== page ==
Just the mention of an intersection was enough to evoke a physical response in the pit of my stomach. What if I fell in an intersection? What if someone was driving and didn't see me laid out in the road and ran over me? I'd ride the same section of the trail with no intersections to cross over and over. That got old rather fast, considering I could traverse those miles faster on a bike than I ever did on foot.
Once I was completely comfortable getting in and out of my clipless pedals, it was time to attempt crossing minor intersections. I realized intersections took preparation, something that wasn't yet instinctual. I had to make sure my gear was at a level where I could get started again if I had to clip out at the last second to stop.
I learned this only after falling in an intersection. The cars saw me, stopped, and asked if I was okay or needed any help. One of my worst fears happened and I was okay! I'm still hesitant at times at intersections, but I know confidence comes with experience—and while there is still some fear there, I believe it's a healthy fear versus an irrational one.
Riding Downhill5 of 7
As a runner, I enjoy hills. When runners complain about how hard a hill is, I remind them that while it may not seem fun going up it's going to be a blast going down. As I was grinding up a particularly hard hill on my bike, I suddenly panicked: I have to ride down this thing! Slow and steady is my preferred speed, and there was going to be nothing close to slow or steady on the way back down.
I rode the brake for most of that first downhill, later cursing myself for being a wimp. Riding downhill combined a couple of my fears, which made it one of the worst to get over. What if I get going too fast and fall? What if I am going too fast and I run over a stick? Can a stick get stuck in your wheels? Does it make your bike fly off the trail? What if someone is walking with their child and the child jumps out in front of my bike while I'm riding downhill, much too fast for my liking? Downhill cycling made my thoughts go downhill fast. Like my other fears, there was no way around it, only through it.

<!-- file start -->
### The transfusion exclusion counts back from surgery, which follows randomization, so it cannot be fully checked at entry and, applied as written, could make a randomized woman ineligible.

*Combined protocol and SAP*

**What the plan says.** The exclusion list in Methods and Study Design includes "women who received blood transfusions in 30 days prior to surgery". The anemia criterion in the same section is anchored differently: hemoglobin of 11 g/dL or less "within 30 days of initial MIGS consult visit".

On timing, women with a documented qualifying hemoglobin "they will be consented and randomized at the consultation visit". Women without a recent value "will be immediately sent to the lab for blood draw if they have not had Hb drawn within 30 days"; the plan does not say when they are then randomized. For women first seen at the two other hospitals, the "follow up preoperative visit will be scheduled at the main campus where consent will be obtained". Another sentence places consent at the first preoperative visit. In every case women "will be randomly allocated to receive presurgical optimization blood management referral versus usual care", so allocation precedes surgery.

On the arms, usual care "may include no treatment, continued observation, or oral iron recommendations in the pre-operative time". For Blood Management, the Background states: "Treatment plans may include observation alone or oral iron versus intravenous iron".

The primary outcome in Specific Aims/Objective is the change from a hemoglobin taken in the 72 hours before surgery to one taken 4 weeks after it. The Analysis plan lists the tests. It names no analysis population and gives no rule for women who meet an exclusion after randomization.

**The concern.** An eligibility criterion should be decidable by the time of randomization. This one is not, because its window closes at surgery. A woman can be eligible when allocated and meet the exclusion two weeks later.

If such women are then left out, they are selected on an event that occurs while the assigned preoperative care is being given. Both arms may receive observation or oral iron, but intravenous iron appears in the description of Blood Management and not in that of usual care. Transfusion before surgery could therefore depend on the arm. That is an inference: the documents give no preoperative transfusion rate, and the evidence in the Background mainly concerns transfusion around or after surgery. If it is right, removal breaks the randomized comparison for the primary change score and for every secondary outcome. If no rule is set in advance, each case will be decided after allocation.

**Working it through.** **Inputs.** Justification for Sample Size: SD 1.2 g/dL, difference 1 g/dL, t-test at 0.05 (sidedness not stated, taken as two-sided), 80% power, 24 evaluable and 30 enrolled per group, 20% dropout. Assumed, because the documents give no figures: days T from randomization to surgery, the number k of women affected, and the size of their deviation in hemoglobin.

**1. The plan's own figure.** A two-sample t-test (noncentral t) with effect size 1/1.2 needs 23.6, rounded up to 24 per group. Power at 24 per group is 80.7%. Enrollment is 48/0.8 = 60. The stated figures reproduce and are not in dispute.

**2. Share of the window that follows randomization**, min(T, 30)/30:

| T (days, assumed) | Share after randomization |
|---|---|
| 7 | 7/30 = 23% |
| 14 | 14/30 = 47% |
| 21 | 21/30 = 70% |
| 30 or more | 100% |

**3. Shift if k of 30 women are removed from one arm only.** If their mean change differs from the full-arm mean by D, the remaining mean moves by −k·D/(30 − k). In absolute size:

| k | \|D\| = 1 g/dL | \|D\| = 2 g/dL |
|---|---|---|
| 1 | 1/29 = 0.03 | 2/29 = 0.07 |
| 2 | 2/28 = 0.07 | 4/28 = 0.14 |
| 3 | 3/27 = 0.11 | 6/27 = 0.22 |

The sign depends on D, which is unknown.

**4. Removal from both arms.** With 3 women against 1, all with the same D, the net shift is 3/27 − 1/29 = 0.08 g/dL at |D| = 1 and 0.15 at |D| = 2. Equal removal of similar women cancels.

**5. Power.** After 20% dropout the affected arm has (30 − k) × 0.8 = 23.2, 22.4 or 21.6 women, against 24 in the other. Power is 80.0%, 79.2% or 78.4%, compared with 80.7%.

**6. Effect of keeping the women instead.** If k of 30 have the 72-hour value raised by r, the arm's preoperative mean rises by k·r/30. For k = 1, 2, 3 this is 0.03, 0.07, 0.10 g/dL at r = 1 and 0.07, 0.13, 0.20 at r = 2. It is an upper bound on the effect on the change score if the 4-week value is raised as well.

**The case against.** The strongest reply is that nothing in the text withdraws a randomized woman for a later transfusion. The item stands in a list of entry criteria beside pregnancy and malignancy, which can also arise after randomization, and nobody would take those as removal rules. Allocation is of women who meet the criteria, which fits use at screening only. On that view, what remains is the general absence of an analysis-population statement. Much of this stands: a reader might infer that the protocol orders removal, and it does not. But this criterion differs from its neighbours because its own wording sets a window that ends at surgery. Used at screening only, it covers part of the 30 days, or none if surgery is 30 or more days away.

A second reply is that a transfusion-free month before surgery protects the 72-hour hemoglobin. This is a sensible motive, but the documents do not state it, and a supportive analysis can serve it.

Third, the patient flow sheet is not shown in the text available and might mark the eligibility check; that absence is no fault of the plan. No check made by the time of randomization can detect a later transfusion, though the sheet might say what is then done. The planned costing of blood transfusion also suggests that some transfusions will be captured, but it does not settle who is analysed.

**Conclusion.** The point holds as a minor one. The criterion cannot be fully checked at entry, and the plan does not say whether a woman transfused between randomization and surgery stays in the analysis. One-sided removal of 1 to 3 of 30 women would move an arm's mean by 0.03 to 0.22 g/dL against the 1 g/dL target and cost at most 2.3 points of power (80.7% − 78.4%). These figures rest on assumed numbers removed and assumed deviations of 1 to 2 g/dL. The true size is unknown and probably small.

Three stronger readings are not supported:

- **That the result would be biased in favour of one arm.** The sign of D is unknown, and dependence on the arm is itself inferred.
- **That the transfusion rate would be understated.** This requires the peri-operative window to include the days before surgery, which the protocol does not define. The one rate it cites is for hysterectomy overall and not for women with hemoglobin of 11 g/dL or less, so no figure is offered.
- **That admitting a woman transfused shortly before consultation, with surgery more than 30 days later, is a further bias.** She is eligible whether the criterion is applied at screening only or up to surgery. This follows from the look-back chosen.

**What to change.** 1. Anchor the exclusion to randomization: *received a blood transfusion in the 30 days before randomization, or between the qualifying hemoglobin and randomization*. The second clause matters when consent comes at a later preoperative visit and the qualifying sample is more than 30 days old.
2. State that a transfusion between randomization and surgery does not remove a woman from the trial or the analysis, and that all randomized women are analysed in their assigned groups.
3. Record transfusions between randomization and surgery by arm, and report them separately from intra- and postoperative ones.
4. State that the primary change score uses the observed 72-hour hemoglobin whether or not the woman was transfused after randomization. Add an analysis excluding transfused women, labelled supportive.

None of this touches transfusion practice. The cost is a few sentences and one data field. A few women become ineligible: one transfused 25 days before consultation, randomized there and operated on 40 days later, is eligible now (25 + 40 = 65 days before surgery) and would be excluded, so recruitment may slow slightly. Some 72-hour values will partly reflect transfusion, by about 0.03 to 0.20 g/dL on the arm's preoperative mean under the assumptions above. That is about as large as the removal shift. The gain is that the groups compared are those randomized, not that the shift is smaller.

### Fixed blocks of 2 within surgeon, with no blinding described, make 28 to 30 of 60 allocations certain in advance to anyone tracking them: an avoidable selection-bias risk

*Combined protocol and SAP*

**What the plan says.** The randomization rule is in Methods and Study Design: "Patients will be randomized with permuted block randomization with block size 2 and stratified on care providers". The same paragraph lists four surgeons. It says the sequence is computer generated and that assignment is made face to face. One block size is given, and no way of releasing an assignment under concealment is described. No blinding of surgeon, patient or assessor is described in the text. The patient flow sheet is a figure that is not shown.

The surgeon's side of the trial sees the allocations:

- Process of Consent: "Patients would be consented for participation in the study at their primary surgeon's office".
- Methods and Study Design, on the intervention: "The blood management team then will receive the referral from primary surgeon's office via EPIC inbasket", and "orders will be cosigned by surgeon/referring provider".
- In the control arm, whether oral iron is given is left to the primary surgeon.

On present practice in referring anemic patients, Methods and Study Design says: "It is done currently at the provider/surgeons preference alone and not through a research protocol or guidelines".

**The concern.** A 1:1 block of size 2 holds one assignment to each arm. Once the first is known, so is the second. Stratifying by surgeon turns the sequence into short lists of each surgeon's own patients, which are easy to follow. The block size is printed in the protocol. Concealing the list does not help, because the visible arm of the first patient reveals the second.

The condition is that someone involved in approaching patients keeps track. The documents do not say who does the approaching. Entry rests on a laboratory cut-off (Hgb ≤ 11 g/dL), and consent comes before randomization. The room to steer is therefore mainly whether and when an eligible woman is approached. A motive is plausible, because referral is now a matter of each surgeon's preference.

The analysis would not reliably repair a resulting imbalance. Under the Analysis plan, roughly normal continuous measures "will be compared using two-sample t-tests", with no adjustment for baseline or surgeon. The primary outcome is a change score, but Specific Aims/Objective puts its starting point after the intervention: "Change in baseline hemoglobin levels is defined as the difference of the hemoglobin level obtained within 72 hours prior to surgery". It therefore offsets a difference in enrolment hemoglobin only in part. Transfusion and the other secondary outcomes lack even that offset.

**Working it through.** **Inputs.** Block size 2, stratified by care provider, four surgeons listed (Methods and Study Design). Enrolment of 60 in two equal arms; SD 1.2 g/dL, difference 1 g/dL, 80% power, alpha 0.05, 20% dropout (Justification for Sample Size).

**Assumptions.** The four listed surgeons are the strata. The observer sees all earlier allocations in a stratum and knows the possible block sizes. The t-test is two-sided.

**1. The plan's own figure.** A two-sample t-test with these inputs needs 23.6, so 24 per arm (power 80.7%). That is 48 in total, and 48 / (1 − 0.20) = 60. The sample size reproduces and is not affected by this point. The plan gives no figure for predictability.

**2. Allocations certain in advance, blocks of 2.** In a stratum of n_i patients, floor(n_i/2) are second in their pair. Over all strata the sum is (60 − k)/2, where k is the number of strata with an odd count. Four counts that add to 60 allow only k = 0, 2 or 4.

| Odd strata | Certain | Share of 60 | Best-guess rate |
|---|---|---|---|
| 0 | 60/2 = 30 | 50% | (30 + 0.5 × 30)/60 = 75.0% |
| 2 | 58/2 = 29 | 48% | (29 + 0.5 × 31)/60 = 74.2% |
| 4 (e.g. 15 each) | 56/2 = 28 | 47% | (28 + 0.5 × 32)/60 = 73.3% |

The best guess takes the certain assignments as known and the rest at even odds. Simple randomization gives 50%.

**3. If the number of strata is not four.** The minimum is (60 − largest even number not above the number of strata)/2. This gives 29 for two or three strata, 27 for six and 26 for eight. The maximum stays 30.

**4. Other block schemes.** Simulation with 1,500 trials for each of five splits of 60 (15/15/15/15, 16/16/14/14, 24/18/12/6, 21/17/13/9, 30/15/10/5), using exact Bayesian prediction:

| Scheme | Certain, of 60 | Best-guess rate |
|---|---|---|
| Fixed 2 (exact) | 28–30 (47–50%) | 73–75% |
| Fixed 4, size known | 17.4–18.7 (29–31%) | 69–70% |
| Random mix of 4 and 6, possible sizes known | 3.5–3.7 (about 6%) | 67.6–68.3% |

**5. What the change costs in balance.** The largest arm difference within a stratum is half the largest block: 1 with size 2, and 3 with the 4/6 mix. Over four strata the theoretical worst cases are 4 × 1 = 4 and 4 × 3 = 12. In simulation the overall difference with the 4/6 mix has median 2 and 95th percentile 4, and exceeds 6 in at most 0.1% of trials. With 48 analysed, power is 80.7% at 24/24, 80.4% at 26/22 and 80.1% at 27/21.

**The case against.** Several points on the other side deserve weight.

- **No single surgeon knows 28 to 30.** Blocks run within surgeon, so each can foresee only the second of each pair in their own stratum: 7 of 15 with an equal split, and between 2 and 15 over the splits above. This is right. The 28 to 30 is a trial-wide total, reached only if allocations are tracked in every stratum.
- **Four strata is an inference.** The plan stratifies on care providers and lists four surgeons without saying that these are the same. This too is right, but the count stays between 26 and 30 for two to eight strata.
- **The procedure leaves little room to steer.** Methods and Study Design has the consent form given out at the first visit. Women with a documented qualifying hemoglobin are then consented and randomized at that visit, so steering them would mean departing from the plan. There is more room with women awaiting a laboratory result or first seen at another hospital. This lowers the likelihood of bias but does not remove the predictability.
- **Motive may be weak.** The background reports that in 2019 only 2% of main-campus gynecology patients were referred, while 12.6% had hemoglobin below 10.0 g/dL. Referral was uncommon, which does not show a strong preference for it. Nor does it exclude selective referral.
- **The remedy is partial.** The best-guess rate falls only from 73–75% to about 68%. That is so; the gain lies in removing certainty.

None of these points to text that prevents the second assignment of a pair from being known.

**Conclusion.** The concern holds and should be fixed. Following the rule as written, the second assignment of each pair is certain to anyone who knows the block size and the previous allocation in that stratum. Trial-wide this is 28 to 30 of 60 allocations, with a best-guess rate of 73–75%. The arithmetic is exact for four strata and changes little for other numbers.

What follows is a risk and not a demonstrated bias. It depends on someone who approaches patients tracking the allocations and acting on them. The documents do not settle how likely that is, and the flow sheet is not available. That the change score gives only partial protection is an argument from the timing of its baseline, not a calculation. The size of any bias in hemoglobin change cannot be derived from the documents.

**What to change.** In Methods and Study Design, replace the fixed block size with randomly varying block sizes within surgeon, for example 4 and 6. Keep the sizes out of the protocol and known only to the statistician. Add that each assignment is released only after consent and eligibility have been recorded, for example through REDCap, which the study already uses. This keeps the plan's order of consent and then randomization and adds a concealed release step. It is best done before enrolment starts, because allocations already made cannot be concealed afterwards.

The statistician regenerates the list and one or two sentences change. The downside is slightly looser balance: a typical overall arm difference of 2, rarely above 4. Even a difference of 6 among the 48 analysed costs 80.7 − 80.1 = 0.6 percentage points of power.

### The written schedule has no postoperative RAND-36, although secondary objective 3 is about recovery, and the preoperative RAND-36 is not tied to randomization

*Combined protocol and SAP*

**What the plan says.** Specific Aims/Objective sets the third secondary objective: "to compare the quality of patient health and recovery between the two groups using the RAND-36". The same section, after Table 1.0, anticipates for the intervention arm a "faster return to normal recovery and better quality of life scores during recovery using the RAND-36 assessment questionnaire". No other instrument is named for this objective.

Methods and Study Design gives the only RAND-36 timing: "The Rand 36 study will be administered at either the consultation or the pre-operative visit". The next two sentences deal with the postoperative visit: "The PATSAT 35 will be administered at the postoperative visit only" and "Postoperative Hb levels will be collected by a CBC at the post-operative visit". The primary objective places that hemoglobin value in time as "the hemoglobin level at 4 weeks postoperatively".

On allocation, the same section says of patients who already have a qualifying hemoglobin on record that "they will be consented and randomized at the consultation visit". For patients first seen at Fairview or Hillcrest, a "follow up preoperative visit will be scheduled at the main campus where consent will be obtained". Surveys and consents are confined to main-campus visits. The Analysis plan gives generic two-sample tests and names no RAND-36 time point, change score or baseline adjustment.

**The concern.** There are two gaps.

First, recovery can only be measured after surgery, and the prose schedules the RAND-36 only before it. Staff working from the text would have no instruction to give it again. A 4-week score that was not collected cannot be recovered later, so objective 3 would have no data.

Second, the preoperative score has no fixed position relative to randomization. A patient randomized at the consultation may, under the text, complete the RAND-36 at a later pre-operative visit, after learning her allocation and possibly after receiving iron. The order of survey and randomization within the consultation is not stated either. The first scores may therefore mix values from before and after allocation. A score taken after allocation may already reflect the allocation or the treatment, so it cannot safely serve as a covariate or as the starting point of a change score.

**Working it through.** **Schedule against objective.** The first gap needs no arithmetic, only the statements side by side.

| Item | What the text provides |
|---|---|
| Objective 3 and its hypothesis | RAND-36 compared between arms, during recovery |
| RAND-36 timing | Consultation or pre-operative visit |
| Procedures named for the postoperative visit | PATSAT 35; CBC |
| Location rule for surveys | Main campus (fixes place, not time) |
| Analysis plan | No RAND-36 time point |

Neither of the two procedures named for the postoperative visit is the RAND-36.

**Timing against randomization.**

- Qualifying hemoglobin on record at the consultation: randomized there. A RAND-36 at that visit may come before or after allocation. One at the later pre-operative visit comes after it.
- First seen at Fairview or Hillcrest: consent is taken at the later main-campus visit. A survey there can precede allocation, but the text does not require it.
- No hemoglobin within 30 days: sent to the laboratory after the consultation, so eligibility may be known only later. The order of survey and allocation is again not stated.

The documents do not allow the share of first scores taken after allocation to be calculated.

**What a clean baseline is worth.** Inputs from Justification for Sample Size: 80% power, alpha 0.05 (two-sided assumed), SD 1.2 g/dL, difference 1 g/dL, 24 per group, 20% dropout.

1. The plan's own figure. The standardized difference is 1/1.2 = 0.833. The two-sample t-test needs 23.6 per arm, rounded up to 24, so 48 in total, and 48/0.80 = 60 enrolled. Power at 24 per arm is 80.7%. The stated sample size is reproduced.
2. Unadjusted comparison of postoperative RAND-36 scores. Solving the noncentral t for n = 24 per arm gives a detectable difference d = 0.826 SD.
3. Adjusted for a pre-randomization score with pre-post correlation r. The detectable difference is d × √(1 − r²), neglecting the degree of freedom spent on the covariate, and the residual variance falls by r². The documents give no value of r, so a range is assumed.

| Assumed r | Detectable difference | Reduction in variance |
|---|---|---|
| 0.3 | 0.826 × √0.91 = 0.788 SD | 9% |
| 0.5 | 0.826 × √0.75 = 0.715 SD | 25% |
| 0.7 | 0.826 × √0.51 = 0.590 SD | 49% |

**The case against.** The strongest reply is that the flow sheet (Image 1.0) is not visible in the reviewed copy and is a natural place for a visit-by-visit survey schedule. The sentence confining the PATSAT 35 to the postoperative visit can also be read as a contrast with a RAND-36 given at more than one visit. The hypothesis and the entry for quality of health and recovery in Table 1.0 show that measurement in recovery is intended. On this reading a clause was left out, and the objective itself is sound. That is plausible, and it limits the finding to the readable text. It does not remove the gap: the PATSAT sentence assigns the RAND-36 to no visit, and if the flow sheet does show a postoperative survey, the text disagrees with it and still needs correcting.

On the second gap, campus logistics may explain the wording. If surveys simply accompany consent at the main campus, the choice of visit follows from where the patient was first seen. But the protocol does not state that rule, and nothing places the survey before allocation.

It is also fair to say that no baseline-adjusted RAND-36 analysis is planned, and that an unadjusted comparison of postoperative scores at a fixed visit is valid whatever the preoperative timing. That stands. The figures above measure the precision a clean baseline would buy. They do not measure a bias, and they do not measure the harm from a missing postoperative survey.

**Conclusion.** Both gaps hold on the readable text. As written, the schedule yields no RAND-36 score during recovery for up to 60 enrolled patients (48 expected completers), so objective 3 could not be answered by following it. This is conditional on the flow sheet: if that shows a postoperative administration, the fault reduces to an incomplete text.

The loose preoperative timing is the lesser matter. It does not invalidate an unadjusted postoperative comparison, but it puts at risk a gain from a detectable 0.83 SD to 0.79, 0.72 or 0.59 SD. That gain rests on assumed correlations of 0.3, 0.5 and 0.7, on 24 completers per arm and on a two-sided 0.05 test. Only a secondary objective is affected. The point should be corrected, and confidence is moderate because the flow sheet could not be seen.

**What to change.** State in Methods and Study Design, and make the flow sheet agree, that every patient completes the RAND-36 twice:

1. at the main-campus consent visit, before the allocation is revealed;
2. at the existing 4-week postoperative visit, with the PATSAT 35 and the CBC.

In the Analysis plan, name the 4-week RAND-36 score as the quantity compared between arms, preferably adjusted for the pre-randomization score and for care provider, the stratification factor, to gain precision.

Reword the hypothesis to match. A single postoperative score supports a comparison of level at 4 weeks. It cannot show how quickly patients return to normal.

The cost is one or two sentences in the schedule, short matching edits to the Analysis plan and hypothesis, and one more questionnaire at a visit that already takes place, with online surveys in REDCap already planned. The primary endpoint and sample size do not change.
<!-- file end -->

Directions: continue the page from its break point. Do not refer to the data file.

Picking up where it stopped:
After grinding up said hill on another ride, I told myself that not only was I going to stay off the brake on the way down, I was going to pedal while going fast. My mind kept saying "no, no, no," but the rational side of me knew I needed to push past all the fear and realize I was okay.
Baby steps weren't what I needed for this particular fear—I needed to get through it just as fast as I was going to ride it. Just like the other fears I confronted, once I was able to push past it, I realized it might not ever go away completely—but that's okay!
Crashing6 of 7
After working my way through my first six fears, the very real fear of crashing was the only one left. It was the one fear that had attached itself to all the other fears. "What if I crash?" was always the last thing I said to myself when attempting to work through other fears.
I've watched the Tour de France more times than I can count. I've witnessed the riders piled up, twisted around their bikes every which way. While watching the Olympics this summer, I saw a rider crash and said out loud, "Nope, not riding a bike, not now, not ever."
But I did buy the bike, and I do ride it—so what changed? Every time my kids fall off their bike I dust them off and tell them it's going to be okay. If they have wounds I patch them up and tell them they have to try again—if not today, another day.
While their falls are not what I imagine a crash would be like, the advice to myself remained the same. It may happen, it may not happen. If it does, you will dust yourself off, you will patch up your wounds and you will try again—maybe not today, but you will try again another day and it will all be okay.